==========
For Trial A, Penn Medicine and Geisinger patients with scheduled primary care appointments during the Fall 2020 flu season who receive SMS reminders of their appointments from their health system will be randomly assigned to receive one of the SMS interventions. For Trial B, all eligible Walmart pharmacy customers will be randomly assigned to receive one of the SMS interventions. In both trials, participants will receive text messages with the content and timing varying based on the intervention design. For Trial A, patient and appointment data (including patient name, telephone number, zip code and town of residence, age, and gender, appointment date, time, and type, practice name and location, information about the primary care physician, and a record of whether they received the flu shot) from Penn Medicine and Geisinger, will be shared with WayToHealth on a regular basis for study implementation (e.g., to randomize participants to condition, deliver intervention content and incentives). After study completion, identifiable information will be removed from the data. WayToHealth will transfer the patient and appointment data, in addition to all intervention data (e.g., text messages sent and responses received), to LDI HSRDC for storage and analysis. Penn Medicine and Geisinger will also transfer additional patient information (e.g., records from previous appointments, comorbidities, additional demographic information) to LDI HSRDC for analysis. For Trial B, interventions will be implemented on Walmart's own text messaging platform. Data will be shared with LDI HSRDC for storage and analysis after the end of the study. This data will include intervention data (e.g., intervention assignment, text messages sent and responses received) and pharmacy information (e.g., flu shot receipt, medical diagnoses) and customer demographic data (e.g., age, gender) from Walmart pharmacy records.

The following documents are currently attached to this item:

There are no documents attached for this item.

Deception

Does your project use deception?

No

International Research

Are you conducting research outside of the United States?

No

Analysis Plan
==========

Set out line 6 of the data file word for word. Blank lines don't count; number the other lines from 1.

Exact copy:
No